ZDI-22-1690: Linux Kernel
This bug is the lone CVSS 10 advisory we published last year, and the advisory was published towards the end of December. However, the bug was actually patched in August. One of the difficulties in what we do at the ZDI revolves around getting vendors (or open-source maintainers) to let us know when bugs are fixed. This bug is a use-after-free that could result in code execution in the context of the kernel – provided the target is using ksmbd. How many people are running ksmbd? We don’t know either, but probably not millions. For those who are, though, this is a serious bug – and since the patch was released in August, most kernels should have been updated anyway by the time we published our advisory. And for the record, we agree that putting an SMB server in a Linux kernel module is…problematic.

ZDI-22-856: OPC UA .NET Standard
Here’s another bug demonstrated at Pwn2Own. In this case, it was from the Miami edition, which focuses on industrial control systems (ICS) and SCADA. The team of Daan Keuper & Thijs Alkemade from Computest was able to bypass the trusted application check due to a mismatch between the .NET certificate chain validation API and a custom implementation of certificate chain building. This allows an attacker to forge new certificates accepted by the application, with full control over the contents of these certificates. Not only was it one of the most impressive bugs demonstrated at that contest, but it’s also some of the best research ever displayed at any Pwn2Own.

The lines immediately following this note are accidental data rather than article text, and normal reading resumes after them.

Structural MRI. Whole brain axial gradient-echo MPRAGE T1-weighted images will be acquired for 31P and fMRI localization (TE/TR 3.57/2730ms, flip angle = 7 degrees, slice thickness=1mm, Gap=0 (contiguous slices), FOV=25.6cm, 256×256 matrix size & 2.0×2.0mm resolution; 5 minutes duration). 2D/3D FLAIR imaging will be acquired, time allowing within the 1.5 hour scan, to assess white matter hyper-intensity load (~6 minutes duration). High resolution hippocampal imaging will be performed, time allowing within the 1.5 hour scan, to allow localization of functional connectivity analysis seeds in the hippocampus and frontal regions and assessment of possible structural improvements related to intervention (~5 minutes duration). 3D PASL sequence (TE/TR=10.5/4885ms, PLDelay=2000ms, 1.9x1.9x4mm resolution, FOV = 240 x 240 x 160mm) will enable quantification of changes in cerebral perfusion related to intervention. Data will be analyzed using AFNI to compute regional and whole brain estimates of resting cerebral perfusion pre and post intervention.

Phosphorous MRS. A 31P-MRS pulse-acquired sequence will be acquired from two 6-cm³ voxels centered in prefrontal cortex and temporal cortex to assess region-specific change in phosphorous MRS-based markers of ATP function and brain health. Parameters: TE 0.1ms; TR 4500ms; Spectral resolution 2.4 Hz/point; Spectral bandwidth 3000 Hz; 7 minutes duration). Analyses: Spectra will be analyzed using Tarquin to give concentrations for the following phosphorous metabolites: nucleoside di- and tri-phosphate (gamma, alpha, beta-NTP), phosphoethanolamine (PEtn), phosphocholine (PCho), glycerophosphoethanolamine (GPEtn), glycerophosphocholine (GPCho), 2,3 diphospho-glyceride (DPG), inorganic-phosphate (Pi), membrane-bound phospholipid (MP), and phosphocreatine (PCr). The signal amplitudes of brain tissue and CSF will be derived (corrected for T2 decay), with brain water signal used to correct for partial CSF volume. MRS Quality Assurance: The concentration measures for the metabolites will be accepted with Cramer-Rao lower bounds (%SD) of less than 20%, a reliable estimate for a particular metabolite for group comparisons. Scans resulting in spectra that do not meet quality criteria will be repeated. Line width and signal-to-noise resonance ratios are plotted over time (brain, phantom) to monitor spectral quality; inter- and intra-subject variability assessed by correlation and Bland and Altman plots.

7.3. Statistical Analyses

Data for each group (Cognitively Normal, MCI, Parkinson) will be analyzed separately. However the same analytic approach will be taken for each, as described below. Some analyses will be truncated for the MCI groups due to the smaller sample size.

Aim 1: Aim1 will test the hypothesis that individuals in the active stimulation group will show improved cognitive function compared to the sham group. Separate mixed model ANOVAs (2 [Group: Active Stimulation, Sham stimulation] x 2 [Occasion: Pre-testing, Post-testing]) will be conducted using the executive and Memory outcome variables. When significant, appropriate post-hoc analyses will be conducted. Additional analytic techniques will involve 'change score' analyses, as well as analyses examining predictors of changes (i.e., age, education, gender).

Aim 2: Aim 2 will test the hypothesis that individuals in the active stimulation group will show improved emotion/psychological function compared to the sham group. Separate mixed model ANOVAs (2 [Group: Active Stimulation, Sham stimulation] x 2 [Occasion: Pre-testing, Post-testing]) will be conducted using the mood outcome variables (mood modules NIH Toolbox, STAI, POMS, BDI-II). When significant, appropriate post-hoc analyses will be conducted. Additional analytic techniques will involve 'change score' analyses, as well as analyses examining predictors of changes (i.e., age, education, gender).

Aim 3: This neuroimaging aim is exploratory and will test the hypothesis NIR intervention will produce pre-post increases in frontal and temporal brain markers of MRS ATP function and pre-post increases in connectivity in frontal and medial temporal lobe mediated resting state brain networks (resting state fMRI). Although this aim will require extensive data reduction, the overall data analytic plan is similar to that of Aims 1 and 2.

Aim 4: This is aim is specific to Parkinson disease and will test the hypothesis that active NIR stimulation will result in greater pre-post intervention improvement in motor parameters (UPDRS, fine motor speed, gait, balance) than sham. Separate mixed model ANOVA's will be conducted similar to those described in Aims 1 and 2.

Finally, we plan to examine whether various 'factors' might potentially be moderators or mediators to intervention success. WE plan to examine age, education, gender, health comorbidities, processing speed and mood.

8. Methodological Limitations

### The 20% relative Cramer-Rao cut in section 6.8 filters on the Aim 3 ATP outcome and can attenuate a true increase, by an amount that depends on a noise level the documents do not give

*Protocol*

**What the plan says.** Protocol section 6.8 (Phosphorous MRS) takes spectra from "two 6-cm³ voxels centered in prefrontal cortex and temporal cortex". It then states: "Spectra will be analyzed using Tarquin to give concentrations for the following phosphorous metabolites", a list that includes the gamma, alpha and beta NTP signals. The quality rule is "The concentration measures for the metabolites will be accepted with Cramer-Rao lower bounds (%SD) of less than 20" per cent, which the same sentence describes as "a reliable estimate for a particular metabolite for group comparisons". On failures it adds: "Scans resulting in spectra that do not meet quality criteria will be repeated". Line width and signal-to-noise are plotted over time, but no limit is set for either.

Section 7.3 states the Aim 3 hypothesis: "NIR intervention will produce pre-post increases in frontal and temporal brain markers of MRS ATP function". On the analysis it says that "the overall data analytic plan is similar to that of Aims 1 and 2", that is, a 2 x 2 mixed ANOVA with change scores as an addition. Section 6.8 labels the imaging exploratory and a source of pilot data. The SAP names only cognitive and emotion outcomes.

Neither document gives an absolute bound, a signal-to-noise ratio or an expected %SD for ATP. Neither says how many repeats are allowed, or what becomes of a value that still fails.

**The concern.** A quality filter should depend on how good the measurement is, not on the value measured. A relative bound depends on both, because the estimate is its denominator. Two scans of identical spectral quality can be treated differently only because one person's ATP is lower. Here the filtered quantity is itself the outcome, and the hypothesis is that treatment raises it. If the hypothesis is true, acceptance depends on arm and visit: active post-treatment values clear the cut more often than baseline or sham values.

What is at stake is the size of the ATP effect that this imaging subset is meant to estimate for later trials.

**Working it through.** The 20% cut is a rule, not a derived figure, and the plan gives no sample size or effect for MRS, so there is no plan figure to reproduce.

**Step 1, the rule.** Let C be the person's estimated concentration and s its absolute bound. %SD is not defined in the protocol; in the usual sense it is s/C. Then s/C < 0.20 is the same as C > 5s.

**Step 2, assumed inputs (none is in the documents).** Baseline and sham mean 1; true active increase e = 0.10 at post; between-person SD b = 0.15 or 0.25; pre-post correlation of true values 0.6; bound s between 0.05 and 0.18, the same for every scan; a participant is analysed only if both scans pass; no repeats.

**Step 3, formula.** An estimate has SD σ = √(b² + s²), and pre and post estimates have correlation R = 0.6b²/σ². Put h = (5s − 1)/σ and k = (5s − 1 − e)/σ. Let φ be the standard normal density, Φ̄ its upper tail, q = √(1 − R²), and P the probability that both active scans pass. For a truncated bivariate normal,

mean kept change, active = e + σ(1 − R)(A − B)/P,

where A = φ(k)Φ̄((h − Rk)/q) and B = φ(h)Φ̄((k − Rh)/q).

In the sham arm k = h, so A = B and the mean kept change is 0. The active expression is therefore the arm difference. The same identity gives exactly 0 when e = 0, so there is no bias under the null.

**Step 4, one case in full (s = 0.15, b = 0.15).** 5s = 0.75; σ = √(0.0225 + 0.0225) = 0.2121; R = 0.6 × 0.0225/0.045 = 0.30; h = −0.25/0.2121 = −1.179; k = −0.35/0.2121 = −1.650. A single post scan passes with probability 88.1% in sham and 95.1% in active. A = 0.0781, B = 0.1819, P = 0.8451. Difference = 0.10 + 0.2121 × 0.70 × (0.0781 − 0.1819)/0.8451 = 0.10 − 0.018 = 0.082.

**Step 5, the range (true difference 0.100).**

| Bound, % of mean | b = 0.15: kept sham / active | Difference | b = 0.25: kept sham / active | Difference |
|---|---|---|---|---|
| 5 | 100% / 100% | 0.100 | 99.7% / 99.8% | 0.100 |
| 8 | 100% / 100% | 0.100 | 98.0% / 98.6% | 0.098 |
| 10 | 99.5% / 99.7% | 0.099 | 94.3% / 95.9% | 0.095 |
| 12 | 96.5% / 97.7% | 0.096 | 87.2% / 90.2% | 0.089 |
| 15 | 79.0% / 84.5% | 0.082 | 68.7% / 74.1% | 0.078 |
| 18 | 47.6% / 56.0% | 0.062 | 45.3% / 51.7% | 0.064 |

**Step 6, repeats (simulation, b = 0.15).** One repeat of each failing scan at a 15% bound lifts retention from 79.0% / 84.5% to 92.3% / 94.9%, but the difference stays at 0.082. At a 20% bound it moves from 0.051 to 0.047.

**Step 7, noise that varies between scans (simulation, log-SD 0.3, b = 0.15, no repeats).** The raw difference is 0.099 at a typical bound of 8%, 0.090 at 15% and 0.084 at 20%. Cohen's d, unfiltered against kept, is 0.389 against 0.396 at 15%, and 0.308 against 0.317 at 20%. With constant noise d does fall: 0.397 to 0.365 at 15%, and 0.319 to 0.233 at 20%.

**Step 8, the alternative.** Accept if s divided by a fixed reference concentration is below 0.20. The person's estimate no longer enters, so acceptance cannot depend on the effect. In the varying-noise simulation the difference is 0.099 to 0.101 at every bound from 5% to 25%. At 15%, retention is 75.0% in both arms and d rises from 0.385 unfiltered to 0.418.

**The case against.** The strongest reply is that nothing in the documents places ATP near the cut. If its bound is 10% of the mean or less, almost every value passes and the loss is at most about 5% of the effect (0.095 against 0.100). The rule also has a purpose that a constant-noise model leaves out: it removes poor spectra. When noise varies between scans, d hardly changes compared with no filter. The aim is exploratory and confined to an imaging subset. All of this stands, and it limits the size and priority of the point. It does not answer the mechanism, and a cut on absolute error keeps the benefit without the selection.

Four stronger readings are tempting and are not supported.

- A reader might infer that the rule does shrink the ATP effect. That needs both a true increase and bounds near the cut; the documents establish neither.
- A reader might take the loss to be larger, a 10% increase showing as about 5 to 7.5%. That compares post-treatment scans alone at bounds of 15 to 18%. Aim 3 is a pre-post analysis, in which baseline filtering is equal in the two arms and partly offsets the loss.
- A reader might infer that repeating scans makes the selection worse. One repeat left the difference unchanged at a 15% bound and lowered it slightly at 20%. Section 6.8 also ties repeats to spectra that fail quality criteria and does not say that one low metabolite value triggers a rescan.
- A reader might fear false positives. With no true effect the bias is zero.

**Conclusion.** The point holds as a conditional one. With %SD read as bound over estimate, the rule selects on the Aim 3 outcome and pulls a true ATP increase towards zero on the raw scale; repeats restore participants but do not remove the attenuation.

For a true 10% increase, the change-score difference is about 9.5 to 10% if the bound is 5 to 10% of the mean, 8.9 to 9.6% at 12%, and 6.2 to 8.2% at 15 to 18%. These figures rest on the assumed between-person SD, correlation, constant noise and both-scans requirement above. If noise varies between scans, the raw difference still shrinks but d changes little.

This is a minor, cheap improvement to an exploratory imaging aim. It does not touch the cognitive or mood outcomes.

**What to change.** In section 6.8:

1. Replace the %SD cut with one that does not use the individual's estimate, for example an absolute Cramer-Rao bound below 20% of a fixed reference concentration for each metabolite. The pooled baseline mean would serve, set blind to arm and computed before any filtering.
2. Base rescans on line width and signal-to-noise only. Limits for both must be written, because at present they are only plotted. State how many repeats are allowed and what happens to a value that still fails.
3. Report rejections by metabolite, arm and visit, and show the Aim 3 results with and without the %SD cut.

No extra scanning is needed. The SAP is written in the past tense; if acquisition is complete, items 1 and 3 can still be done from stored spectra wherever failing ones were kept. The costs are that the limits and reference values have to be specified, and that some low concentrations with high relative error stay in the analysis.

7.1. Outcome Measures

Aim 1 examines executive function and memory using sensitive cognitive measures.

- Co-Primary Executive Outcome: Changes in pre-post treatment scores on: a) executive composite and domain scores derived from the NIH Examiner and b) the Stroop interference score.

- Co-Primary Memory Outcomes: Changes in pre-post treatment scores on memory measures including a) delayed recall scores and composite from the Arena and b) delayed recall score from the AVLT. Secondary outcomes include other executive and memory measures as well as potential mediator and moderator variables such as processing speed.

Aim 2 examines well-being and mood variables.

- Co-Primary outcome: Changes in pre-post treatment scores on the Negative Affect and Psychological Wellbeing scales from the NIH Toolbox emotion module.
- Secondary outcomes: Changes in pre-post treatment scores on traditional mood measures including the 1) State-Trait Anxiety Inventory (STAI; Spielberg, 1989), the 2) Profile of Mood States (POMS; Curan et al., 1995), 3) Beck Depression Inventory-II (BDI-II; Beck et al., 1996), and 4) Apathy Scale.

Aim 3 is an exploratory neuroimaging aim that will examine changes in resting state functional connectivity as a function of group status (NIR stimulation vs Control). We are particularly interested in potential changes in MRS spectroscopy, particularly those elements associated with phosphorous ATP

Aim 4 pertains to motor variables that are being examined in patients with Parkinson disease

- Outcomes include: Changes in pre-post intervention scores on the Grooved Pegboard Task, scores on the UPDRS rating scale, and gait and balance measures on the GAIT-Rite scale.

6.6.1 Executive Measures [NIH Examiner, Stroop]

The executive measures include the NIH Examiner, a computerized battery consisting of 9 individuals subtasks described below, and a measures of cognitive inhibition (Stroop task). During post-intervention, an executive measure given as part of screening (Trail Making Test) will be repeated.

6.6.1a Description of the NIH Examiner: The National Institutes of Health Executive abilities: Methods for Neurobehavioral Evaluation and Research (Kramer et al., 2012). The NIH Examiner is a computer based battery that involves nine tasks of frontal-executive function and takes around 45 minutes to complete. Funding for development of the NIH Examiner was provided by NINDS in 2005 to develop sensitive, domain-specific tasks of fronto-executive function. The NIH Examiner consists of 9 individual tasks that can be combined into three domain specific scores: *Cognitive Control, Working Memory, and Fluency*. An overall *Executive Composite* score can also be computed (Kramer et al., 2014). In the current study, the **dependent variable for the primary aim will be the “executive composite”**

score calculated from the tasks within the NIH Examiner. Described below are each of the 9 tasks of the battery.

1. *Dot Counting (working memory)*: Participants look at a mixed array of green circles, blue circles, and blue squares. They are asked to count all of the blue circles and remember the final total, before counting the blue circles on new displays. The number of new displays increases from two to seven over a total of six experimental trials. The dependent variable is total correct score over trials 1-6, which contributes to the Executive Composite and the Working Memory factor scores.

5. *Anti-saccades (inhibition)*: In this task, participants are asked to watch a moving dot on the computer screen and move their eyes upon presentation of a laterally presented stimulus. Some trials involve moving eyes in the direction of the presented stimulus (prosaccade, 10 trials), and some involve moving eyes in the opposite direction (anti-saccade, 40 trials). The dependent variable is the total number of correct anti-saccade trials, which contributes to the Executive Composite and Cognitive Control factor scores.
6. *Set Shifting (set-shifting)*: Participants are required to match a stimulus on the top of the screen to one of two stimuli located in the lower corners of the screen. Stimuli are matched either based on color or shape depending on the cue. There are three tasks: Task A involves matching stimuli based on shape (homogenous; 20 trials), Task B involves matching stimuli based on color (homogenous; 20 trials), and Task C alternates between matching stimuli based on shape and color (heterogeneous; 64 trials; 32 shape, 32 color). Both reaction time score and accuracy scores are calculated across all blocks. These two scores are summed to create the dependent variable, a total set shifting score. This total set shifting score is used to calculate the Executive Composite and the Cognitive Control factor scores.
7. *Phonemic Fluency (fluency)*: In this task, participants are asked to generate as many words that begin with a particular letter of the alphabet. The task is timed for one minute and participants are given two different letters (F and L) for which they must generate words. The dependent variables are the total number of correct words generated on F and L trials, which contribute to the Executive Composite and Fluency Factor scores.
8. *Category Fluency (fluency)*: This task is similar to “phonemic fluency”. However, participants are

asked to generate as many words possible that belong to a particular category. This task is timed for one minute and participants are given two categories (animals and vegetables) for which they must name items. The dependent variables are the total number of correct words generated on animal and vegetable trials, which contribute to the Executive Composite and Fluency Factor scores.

ZDI-22-1624: Microsoft Exchange Server
There are actually 31 advisories with this CVE (CVE-2022-41082), but this was the initial report. There’s already been a mountain of information about these Exchange bugs (including some from our team), so I won’t re-hash the technical details here. What’s really wild to me is that there are still nearly 70,000 unpatched, internet-facing Exchange servers out there. If you’re still running Exchange on-prem, why aren’t you patching it??!? That’s probably something we should investigate in 2023.

Again – these are just a few of my favorites. There are plenty of others I could talk about, including beeping printers to the tune of Mario, multiple Samsung Galaxy hacks, multiple SOHO smash-up winners, a gazillion PDF-related bugs, and so much more.